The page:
The authors also asked active researchers if they had shared either their bespoke code or software they may have developed with other researchers. For a majority, the answer was no. Among those who had shared, the most common way to share was via email (19 percent of the 873 answering this question), followed by submitting supplementary material as part of the publishing process (12 percent). Only 56 reported using GitHub.
What are the challenges
Because ‘big data’ is new, interdisciplinary and, well, big, that it would present “unique problems” to researchers, the authors posited. In fact, a lot of the biggest problems faced by researches will ring true in any academic endeavor –elusive funding, elusive data and that elusive perfect collaborator.
Among big data researchers surveyed, 42 percent identified funding as a “big problem,” followed by 32 percent who cited gaining access to commercial or proprietary data and 30 percent “finding collaborators with the right skills and knowledge.” (Multiple answers were allowed.) Of course, the nature of those challenges may have a different complexion for social data researchers, and the respondents also identified challenges that definitely had a big data cast. For example, 30 percent cited learning new software as a major challenge, and 27 percent “learning new analytic methods for myself.”
Looking at that funding question a little more deeply, a plurality of big data researchers – 30 percent –said that university or institutional funding was their main source, followed by government or NGO sources (25 percent) and a science-funding body (15 percent). Some 12 percent said they had self-funded their work and 7 percent said they had tapped a private company.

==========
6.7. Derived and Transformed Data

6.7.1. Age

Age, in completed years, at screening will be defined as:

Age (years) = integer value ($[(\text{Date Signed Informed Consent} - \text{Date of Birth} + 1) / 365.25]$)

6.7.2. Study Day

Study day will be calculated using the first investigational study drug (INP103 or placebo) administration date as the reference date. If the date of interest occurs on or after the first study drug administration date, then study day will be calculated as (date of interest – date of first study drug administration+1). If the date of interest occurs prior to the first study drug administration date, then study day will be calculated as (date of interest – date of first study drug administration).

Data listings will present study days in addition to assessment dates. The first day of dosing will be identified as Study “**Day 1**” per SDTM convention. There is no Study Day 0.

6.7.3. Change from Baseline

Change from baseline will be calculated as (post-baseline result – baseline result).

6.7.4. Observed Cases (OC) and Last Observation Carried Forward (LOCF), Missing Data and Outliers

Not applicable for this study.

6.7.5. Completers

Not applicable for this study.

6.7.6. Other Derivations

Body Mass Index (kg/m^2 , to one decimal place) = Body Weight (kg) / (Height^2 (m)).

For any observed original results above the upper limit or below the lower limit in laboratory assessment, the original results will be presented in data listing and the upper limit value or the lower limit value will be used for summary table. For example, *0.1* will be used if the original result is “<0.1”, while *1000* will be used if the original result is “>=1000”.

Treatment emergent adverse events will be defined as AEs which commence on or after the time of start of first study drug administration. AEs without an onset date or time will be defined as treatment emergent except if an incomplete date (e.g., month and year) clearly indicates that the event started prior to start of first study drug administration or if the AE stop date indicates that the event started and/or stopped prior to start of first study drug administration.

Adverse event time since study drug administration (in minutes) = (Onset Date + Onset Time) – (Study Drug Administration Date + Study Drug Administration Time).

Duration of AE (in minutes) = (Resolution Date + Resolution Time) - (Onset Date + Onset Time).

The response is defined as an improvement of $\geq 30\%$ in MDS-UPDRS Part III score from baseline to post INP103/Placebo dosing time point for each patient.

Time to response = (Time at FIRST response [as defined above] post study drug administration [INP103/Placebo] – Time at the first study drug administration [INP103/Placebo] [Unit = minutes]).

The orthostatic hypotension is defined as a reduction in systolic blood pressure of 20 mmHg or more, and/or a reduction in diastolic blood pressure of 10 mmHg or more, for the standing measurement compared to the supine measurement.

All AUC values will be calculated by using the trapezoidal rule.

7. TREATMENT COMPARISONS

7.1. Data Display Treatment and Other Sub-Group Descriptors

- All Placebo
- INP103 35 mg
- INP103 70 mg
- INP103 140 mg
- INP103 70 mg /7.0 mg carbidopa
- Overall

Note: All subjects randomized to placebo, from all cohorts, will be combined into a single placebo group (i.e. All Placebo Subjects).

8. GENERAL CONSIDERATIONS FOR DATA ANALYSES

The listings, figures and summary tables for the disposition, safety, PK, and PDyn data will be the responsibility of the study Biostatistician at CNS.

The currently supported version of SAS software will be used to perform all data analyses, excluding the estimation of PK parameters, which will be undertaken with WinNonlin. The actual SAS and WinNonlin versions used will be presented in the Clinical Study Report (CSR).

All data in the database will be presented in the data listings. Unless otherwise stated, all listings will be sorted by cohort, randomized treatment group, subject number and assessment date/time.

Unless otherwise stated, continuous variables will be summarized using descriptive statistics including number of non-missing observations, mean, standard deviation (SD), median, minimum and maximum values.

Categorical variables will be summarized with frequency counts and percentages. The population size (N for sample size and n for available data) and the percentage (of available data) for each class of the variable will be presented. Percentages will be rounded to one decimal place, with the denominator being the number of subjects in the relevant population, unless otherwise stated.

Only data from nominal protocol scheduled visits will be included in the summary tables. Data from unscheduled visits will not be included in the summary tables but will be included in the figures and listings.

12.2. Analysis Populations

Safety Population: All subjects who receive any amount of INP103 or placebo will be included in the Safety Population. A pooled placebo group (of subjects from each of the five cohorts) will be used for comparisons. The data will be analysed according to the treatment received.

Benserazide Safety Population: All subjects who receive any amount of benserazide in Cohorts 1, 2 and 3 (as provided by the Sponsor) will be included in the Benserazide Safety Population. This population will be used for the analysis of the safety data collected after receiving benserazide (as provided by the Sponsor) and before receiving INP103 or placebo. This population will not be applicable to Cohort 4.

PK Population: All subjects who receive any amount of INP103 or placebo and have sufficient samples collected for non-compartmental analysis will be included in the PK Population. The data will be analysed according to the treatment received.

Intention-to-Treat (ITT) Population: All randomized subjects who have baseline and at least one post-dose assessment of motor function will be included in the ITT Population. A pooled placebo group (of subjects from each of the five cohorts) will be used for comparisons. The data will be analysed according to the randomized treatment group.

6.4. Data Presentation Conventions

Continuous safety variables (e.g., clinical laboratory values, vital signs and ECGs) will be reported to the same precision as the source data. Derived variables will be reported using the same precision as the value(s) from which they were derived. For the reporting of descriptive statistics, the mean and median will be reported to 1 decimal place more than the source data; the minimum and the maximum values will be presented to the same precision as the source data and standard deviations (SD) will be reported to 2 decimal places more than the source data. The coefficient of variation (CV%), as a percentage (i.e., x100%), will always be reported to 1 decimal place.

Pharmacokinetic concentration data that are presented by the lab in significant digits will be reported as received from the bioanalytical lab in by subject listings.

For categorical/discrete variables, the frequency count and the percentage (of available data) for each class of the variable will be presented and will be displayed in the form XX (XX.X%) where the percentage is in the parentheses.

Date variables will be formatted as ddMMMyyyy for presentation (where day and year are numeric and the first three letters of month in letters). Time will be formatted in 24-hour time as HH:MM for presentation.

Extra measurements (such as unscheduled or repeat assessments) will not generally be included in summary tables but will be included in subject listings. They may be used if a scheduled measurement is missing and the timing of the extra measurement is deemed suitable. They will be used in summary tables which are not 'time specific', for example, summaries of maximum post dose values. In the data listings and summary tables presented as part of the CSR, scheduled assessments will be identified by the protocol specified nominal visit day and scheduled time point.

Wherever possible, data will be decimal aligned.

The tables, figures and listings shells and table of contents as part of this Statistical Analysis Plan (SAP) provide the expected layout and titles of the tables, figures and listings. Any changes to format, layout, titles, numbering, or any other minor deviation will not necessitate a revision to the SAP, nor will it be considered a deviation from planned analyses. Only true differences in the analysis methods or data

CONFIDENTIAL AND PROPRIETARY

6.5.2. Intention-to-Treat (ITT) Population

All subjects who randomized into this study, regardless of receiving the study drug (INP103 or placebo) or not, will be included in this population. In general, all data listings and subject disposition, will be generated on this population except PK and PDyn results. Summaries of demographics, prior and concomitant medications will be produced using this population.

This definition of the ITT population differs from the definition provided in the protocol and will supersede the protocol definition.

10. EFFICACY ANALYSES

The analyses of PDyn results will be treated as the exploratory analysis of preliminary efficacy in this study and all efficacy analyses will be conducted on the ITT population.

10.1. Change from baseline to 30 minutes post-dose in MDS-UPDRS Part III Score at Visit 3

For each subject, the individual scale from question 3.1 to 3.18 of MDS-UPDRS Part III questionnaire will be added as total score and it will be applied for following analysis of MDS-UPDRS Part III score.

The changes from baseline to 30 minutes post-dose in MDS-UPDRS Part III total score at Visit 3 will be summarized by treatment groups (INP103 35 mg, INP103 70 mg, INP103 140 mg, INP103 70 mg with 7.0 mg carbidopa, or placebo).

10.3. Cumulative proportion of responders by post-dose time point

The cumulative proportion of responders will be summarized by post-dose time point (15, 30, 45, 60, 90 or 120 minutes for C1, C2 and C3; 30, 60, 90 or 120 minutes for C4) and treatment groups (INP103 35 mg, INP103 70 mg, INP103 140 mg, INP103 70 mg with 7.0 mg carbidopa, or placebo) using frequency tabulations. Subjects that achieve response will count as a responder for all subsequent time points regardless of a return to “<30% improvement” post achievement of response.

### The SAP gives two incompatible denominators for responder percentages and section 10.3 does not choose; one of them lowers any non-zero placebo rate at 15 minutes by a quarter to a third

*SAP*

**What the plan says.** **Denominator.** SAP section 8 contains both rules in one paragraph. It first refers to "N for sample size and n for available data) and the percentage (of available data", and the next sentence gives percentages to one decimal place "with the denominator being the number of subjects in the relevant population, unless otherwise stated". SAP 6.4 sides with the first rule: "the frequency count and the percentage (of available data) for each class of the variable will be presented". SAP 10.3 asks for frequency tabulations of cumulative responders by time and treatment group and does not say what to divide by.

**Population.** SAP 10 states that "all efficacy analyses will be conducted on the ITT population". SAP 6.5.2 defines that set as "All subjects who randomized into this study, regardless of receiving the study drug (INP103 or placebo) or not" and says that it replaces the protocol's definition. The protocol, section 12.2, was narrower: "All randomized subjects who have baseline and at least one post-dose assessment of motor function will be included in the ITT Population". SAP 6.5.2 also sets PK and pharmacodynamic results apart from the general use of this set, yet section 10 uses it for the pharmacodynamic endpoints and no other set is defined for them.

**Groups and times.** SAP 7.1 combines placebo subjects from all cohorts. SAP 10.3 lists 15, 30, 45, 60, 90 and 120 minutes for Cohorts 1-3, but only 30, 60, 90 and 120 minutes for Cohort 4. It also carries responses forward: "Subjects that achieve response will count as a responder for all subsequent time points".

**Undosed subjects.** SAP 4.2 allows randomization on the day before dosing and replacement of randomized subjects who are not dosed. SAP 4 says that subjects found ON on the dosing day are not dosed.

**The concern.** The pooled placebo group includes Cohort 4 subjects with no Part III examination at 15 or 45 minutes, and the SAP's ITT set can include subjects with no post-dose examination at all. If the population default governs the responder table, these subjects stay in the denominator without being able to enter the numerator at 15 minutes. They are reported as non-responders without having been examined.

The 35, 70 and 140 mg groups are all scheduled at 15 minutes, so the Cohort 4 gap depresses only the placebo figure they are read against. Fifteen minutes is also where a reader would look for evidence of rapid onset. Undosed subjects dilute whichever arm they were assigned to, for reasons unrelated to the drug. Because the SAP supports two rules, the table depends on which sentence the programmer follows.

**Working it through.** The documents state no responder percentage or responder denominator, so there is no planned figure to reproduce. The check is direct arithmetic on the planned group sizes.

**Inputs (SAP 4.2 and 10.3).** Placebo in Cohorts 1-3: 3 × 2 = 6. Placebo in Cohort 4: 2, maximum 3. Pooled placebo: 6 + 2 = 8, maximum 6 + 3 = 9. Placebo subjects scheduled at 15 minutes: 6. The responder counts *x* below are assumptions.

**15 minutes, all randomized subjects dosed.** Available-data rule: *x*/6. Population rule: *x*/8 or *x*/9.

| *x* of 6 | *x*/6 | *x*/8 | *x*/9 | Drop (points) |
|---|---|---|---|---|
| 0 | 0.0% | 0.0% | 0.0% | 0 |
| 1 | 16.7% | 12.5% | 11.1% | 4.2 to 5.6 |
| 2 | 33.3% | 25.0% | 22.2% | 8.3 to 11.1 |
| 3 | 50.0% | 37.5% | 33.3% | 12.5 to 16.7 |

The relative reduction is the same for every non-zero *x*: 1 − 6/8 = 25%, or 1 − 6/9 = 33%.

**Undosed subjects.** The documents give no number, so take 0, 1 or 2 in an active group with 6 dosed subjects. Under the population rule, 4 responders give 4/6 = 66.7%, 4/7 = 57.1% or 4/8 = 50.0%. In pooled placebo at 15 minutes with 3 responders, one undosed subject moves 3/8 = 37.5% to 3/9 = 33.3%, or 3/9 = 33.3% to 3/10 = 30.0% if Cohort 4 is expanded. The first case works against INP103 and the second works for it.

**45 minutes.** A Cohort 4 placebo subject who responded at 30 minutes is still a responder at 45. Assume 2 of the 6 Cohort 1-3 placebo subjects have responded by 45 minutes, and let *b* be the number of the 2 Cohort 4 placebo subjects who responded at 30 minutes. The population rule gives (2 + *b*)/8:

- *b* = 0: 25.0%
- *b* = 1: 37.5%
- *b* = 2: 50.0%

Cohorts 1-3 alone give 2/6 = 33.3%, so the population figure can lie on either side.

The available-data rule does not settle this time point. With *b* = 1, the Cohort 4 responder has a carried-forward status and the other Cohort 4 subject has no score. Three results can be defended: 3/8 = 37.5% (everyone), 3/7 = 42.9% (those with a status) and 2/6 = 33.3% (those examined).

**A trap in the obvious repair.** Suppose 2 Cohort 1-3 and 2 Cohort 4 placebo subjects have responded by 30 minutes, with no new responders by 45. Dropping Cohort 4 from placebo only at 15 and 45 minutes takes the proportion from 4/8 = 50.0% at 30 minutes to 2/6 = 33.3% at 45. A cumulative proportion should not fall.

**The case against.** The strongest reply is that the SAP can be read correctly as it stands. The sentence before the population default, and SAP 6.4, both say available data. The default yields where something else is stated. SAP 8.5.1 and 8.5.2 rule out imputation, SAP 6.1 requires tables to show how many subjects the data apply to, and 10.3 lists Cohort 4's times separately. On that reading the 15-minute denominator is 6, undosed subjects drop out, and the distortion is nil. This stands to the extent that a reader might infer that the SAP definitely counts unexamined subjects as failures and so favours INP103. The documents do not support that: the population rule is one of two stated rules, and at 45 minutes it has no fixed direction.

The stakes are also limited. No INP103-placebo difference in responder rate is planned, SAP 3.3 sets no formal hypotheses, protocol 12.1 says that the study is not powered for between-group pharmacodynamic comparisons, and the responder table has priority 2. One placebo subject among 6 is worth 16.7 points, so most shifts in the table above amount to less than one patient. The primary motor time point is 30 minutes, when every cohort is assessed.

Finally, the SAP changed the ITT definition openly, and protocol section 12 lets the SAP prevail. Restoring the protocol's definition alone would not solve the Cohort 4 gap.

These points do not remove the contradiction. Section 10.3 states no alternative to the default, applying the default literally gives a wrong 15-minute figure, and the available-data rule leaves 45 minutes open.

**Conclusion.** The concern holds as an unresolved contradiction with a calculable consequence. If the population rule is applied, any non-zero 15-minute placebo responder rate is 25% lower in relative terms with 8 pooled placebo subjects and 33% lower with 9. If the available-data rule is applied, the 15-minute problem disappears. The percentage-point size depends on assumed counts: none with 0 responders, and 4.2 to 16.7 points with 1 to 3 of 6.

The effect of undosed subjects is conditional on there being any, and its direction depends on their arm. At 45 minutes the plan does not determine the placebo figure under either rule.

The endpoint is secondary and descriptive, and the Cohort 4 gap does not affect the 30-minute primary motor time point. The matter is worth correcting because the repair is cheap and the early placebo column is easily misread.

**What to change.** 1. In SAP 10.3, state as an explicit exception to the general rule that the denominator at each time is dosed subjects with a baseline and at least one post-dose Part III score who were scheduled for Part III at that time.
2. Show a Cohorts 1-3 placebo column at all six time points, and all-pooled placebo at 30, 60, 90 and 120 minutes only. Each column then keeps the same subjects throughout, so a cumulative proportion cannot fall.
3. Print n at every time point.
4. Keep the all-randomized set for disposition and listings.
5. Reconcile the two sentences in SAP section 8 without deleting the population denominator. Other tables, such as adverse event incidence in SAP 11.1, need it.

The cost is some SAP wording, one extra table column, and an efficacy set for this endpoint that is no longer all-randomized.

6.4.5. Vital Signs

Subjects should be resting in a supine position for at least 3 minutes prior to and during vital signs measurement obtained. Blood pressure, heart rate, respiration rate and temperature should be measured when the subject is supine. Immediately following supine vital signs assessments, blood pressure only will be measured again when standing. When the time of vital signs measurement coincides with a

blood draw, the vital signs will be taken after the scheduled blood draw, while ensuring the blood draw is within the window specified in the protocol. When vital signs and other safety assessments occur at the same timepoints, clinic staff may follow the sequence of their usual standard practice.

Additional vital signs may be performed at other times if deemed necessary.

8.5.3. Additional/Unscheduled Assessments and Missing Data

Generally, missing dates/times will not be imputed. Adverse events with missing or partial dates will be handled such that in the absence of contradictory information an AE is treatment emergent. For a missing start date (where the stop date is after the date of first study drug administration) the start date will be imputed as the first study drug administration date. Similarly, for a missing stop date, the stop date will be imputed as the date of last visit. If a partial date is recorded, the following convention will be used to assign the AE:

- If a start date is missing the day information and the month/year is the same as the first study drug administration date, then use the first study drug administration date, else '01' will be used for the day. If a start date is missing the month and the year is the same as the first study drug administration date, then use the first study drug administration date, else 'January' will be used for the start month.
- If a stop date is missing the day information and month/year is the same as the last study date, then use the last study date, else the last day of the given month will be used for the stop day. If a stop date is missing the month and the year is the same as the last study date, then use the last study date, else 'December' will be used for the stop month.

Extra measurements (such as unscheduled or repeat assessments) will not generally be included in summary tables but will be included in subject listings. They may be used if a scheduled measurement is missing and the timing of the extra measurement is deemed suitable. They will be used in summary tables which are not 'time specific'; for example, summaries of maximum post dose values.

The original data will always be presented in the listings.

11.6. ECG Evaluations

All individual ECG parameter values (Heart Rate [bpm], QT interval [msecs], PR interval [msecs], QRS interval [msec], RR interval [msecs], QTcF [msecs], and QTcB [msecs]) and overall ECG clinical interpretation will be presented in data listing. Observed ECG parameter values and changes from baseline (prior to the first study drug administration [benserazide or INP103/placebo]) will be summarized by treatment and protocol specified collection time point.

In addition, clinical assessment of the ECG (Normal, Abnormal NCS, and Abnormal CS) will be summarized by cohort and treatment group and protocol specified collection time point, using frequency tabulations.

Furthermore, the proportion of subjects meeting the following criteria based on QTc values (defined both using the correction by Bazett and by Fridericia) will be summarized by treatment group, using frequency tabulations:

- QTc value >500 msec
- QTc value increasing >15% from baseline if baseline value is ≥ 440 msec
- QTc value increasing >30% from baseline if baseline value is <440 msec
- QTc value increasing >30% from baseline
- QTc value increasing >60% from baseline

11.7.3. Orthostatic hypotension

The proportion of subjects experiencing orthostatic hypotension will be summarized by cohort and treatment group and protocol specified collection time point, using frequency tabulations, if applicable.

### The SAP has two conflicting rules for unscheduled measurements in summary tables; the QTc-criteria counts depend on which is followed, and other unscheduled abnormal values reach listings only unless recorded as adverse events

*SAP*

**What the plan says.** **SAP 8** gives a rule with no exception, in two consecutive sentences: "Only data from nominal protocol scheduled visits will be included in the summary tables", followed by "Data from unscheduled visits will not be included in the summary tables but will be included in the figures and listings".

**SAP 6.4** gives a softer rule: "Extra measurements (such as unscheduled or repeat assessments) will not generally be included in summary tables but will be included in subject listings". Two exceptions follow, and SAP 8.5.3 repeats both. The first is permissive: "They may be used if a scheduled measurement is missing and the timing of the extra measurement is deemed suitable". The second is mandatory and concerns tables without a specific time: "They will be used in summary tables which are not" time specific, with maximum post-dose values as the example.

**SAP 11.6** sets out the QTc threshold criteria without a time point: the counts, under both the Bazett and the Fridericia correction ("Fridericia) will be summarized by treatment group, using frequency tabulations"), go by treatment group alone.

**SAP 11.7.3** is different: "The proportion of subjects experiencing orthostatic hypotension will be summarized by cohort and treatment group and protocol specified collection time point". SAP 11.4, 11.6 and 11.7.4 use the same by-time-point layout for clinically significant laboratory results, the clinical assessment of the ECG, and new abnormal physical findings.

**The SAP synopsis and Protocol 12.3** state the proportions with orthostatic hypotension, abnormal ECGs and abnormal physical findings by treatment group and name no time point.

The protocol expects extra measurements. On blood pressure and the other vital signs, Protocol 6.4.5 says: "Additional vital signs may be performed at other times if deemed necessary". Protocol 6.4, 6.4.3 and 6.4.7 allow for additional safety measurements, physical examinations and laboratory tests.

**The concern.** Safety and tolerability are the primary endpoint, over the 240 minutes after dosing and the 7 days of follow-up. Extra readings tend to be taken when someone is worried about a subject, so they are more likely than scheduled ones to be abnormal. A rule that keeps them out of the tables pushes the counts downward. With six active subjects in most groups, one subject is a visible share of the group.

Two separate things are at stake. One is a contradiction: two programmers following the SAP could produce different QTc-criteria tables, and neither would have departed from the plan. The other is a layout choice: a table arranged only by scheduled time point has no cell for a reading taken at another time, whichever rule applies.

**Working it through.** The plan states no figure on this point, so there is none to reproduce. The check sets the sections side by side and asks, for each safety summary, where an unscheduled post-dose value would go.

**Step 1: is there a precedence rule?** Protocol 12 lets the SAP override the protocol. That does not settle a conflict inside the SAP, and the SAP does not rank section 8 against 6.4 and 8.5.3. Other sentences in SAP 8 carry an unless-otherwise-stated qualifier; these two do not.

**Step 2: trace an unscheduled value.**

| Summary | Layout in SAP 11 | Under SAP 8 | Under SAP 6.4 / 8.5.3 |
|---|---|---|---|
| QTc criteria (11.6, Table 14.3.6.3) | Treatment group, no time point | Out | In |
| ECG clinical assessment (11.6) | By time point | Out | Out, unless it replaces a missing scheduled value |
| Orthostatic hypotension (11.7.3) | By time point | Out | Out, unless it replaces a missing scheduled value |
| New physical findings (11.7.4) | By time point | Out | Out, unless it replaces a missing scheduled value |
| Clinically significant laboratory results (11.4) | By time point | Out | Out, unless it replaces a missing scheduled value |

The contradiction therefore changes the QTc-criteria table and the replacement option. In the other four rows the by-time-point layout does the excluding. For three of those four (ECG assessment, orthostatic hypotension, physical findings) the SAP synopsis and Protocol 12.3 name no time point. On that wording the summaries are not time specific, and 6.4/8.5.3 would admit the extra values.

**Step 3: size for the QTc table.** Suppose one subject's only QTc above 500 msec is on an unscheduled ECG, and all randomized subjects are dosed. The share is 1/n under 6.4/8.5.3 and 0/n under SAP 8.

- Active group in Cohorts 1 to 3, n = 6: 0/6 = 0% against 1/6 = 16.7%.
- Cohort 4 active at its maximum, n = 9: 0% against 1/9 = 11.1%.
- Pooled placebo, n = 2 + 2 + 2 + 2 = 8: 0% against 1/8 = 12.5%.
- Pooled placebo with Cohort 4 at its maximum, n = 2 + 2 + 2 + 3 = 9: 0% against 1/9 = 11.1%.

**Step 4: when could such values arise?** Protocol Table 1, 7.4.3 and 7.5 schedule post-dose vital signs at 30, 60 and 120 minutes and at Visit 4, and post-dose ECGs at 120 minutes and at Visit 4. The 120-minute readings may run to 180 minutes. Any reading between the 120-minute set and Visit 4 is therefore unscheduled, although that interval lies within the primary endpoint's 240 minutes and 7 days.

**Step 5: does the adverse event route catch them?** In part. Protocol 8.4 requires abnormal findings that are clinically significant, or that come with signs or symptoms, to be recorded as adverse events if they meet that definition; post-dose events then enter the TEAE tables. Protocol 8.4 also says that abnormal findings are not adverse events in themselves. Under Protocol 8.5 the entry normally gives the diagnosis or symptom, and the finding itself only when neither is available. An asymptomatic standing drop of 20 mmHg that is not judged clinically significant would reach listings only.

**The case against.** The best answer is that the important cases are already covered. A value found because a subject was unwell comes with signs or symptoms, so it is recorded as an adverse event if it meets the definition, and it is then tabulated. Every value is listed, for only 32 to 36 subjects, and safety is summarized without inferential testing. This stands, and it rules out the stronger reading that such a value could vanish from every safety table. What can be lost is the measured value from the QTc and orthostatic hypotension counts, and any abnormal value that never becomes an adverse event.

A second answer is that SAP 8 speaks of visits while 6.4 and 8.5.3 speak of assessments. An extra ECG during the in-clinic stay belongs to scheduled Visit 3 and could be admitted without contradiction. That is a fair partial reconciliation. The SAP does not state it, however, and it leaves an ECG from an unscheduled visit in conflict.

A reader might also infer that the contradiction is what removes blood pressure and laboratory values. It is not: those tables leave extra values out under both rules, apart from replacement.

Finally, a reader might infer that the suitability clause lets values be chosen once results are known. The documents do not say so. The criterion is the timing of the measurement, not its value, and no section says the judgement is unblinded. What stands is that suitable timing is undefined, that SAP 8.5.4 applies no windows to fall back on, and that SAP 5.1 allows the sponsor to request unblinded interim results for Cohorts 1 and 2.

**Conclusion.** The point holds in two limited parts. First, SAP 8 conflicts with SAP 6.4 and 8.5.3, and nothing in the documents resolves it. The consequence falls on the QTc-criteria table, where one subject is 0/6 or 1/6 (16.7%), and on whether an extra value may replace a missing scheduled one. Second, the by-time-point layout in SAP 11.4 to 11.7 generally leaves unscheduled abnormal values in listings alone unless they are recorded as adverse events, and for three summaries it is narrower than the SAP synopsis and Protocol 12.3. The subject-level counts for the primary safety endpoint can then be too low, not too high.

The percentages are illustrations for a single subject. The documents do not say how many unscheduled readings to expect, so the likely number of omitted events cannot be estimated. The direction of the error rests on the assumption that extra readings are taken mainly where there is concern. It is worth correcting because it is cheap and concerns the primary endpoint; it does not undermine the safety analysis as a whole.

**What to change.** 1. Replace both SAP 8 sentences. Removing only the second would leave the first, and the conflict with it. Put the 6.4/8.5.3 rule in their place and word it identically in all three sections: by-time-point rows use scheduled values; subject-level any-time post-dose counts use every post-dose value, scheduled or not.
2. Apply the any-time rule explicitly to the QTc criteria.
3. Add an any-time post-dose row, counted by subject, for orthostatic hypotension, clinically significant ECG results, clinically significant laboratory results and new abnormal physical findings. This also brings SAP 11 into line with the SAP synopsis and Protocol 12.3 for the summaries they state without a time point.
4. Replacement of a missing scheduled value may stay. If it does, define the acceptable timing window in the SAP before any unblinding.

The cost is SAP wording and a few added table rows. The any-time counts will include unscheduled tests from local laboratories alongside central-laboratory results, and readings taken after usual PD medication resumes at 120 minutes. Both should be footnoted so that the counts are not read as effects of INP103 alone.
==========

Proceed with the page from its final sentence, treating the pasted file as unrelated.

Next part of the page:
When asked to name specific problems they had encountered in doing big data research, funding and data access remained the biggest issues. However, some new wrinkles developed, including developing effective research designs, establishing a successful career in an interdisciplinary field, and choosing a suitable journal for publishing findings. “Interestingly,” the authors write, “those who reported that most or all of their research was big data were more likely to say that ‘choosing a suitable journal’ was a problem for them compared to those whose research is less focused on big data.” Some 48 percent of respondents who already did big data research said their work had been published in a journal, including medical, social science, science, and methods journals – but rarely journals dedicated to publishing computational social science research, in large part because those are currently few and far between.
The survey asked researchers who weren’t doing big data work – but who were interested — what was staying their hand. Finding collaborators with the right skills and the amount of time required to learn a new field were cited as the biggest impediments, listed as “big problems” by 29 and 21 percent of the 4,894 answering that question. Big data research is a new-ish field for social scientists, and despite the term’s currency, that novelty still creates roadblocks: Some 12 percent said “big data not recognized or used in my field” was a big problem, and an additional 40 percent said it was somewhat of a problem.
That state of affairs is diminishing over time, the white paper’s authors conclude:
“… [A]t SAGE Publishing we believe that social research is at a turning point. However, the successful collection and rigorous analysis of this data require new skills, new collaborations, new research methods, and new computational tools. The findings of the survey suggest that many social scientists are already rising to some of the challenges posed by big data, and that a large number of social scientists are looking to engage in this kind of research in the future.”